Now we’re creating machines that are much more than tools. They’re learning to think and adapt, and technologists such as Martin Ford, author of Lights in the Tunnel: Automation, Accelerating Technology and the Economy of the Future, believe that within five to ten years, machines will be able to surpass the ability of humans to do routine work. As he told The Fiscal Times: “It’s the first time we’ve had this level of technology that allows machines to solve problems on their own, to interact with their environment, to analyze visual imagines, and to manipulate their environment based on that.”
What does a robot feel when it touches something? Little or nothing until now. But with the right sensors, actuators and software, robots can be given the sense of feel — or at least the ability to identify different materials by touch.
Researchers at the University of Southern California’s Viterbi School of Engineering published a study June 18 in Frontiers in Neurorobotics showing that a specially designed robot can outperform humans in identifying a wide range of natural materials according to their textures, paving the way for advancements in prostheses, personal assistive robots and consumer product testing.
The robot was equipped with a new type of tactile sensor built to mimic the human fingertip. It also used a newly designed algorithm to make decisions about how to explore the outside world by imitating human strategies. Capable of other human sensations, the sensor can also tell where and in which direction forces are applied to the fingertip and even the thermal properties of an object being touched.
Like the human finger, the group’s BioTac® sensor has a soft, flexible skin over a liquid filling. The skin even has fingerprints on its surface, greatly enhancing its sensitivity to vibration. As the finger slides over a textured surface, the skin vibrates in characteristic ways. These vibrations are detected by a hydrophone inside the bone-like core of the finger. The human finger uses similar vibrations to identify textures, but the robot finger is even more sensitive.
A number of life-support machines are connected to each other, circulating liquids and air in attempt to mimic a biological structure. The Immortal investigates human dependence on electronics, the desire to make machines replicate organisms and our perception of anatomy as reflected by biomedical engineering.
Jianhui manipulates objects with his hands and gets a drink as a reward. Unknown to him, not far away a robot hand mirrors his fingers’ moves as it receives instructions from the chips implanted in his brain.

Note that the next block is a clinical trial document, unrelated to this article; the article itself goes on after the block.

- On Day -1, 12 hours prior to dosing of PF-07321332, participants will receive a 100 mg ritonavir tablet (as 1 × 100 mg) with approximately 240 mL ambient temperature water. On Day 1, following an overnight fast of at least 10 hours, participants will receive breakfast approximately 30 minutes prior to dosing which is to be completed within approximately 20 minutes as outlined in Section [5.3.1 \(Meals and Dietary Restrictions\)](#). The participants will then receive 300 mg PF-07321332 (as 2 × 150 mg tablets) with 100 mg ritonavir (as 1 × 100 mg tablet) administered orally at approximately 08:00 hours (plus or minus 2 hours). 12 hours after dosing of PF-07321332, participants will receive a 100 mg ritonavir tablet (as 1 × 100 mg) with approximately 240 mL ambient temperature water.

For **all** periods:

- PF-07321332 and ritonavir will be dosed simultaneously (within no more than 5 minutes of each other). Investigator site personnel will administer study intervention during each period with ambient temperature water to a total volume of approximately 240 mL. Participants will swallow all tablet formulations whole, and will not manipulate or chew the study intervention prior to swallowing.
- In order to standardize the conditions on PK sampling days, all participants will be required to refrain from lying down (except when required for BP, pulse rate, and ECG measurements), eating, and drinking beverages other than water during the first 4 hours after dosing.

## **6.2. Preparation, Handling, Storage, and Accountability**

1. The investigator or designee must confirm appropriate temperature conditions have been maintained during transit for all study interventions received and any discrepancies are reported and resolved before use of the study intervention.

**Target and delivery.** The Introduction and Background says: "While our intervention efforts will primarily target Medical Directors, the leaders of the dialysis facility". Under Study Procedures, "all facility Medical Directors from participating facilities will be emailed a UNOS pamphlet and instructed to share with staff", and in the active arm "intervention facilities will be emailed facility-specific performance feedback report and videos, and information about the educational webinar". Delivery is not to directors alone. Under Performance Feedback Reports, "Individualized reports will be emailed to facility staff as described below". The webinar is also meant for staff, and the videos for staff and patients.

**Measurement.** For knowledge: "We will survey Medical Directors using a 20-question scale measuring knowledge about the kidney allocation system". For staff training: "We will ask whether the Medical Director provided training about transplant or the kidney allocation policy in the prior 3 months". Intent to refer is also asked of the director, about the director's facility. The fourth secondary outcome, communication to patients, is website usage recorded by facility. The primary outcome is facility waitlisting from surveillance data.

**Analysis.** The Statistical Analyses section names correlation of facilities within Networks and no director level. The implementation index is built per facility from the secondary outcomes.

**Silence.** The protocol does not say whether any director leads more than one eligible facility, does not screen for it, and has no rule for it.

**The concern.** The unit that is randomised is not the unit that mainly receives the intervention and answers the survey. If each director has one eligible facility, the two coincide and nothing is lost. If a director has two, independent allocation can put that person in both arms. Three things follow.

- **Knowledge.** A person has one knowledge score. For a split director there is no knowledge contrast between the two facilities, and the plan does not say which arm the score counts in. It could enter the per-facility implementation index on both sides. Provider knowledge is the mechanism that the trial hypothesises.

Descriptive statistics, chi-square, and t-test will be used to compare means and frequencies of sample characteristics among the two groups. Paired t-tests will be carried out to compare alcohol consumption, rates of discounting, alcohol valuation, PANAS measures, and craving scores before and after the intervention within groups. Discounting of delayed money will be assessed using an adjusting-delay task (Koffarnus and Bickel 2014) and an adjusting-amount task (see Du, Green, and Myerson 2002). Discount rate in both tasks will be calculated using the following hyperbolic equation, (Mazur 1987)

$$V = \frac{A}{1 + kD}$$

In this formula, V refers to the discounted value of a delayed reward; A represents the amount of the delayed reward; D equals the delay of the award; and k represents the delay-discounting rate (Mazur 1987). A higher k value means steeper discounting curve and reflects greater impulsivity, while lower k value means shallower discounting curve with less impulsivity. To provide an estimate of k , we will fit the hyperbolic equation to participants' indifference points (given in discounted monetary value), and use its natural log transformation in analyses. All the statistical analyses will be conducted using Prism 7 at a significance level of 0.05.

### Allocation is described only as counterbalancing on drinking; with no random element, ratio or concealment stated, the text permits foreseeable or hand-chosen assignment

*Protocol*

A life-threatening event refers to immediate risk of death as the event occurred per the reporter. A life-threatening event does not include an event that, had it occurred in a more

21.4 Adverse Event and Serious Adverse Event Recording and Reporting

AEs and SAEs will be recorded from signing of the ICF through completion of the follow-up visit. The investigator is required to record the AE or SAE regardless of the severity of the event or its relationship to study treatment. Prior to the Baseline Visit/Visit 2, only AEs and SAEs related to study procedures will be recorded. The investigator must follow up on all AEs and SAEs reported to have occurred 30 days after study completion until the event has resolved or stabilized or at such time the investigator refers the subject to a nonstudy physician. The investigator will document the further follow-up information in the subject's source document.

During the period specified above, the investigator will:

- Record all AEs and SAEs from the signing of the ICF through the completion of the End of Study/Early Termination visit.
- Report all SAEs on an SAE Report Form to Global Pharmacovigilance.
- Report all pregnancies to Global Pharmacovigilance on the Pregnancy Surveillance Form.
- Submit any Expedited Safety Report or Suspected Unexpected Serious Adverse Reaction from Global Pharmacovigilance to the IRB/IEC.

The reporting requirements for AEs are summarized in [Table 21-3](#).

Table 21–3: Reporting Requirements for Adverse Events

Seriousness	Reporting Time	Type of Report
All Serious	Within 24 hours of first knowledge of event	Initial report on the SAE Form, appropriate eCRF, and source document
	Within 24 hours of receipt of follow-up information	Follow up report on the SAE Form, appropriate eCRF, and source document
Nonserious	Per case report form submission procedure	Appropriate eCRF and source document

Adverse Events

Zheng Xiaoxiang of the Brain-Computer Interface Research Team at Zhejiang University in Zijingang, China, and colleagues announced earlier this week that they had succeeded in capturing and deciphering the signals from the monkey’s brain and interpreting them into the real-time robotic finger movements.
The two sensors implanted in Jianhui’s brain monitor just 200 neurons in his motor cortex, Zheng says. However, this was enough to accurately interpret the monkey’s movements and control the robotic hand.
Humans have used electrodes to control prosthetic arms, but Zheng claims this research looks at the finer movements of the fingers.
“Hand moves are associated with at least several hundreds of thousands of neurons,” she said. “We now decipher the moves based on the signals of about 200 neurons. Of course, the orders we produced are still distant from the truly flexible finger moves in complexity and fineness.”
It’s alarming enough when robots ingest plant detritus like twigs and grass clippings. It’s another thing entirely when they can start chowing down on members of the animal kingdom. A pair of prototype robots are designed to catch bugs, a major step on the path toward robots that can hunt, catch and digest their own meals.
The tiny robots are modeled after the lobes of Venus flytraps, which snap shut as soon as sensitive hairs inside detect an alighting insect. One prototype, developed at Seoul National University, is made of shape-memory materials that switch between two states when subjected to a current. The other, made at the University of Maine, uses artificial muscles made of a gold nanomaterial.